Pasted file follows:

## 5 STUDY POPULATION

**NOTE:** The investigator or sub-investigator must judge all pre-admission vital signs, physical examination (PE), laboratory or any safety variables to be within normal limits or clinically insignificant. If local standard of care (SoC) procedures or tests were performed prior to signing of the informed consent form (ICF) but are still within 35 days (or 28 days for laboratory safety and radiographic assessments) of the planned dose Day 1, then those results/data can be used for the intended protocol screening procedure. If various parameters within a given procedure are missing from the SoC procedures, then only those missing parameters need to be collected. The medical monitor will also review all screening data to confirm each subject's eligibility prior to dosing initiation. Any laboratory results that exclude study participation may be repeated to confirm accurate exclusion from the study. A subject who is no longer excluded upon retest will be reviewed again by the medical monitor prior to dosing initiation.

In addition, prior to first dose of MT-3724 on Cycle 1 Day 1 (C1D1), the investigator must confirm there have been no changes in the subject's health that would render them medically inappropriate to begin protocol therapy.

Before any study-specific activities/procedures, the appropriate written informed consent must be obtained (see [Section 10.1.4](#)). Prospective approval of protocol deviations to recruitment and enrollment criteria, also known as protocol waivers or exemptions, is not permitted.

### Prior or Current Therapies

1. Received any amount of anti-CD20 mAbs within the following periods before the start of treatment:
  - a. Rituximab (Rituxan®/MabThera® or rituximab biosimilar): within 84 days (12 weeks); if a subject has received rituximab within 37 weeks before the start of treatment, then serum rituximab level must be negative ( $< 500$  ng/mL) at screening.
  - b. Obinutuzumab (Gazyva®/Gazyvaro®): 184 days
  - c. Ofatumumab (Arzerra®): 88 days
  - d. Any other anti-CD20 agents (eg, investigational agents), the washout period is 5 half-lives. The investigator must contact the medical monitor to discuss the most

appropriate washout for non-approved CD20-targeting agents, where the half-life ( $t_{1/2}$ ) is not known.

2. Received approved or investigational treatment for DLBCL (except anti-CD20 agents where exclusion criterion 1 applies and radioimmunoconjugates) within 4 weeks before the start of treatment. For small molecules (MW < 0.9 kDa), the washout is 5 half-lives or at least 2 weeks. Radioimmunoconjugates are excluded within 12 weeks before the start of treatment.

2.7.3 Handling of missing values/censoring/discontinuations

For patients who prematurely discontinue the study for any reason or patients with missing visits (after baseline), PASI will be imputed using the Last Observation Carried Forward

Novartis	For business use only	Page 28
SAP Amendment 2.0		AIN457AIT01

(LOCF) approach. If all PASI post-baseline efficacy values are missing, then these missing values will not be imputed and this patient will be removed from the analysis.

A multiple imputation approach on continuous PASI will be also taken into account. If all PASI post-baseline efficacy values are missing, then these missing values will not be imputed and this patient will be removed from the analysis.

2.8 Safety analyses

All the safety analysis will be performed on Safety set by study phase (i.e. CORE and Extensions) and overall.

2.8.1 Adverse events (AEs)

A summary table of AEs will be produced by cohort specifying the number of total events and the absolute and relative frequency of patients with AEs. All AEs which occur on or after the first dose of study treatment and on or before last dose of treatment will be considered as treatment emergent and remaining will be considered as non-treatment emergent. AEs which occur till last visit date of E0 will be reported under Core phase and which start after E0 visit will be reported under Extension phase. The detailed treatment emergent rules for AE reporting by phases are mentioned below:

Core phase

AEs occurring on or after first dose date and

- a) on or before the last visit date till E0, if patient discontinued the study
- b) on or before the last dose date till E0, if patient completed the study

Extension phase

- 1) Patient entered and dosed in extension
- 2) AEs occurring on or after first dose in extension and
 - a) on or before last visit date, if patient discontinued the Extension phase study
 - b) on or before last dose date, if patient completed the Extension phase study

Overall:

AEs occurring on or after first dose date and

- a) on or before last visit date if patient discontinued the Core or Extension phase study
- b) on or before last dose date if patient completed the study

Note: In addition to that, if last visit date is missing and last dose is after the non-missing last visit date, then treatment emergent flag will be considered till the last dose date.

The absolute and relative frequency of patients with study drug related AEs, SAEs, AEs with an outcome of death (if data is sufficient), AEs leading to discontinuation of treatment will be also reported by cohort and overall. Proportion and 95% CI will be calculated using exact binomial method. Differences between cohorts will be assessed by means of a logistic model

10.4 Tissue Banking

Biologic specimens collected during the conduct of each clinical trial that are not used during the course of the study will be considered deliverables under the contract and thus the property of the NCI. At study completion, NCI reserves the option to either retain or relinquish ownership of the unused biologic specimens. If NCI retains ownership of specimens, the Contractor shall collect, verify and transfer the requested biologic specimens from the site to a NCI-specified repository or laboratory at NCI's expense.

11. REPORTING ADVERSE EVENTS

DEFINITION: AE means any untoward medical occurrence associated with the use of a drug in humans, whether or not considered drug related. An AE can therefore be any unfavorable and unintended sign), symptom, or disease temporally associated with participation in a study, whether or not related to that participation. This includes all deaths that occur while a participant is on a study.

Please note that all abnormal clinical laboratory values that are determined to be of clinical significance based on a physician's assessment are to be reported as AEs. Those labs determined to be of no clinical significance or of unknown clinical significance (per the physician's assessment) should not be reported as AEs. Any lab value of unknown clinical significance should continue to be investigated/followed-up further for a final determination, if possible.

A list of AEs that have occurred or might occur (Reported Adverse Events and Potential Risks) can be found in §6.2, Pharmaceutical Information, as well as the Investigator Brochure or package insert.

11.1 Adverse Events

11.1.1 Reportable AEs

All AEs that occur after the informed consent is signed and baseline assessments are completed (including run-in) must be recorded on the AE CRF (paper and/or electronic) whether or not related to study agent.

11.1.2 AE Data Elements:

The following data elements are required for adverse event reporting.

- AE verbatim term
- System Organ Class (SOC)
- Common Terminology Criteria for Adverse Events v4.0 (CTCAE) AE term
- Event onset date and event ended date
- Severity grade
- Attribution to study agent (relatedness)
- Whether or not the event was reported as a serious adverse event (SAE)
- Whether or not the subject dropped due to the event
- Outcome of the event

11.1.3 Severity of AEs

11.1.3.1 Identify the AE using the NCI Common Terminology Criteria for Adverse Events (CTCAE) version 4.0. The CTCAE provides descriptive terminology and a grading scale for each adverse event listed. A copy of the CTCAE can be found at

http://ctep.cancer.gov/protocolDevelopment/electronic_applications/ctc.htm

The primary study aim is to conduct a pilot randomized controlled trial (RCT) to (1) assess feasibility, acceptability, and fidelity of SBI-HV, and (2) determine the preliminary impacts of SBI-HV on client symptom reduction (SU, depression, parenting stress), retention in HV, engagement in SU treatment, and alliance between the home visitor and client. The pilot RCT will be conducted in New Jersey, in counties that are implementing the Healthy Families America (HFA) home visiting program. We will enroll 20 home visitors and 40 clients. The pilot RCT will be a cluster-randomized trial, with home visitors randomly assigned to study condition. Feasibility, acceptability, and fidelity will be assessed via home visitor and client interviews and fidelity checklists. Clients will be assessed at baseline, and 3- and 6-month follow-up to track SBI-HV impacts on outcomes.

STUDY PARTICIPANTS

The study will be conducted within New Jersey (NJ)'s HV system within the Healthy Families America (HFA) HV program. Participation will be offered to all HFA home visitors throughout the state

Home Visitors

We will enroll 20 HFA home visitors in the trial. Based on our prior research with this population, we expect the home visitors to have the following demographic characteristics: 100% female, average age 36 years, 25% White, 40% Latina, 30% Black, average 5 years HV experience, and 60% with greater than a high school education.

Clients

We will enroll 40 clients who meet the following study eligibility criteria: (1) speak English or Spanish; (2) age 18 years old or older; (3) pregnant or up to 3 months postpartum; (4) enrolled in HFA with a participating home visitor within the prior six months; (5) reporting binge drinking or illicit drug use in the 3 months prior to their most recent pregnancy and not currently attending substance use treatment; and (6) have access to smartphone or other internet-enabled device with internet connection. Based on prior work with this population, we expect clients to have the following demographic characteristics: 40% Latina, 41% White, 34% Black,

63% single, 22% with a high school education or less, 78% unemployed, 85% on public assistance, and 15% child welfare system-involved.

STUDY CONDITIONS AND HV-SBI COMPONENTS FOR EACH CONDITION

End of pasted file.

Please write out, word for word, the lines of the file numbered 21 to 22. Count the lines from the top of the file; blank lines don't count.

2.8.1 Adverse events (AEs)

A summary table of AEs will be produced by cohort specifying the number of total events and the absolute and relative frequency of patients with AEs. All AEs which occur on or after the first dose of study treatment and on or before last dose of treatment will be considered as treatment emergent and remaining will be considered as non-treatment emergent. AEs which occur till last visit date of E0 will be reported under Core phase and which start after E0 visit will be reported under Extension phase. The detailed treatment emergent rules for AE reporting by phases are mentioned below: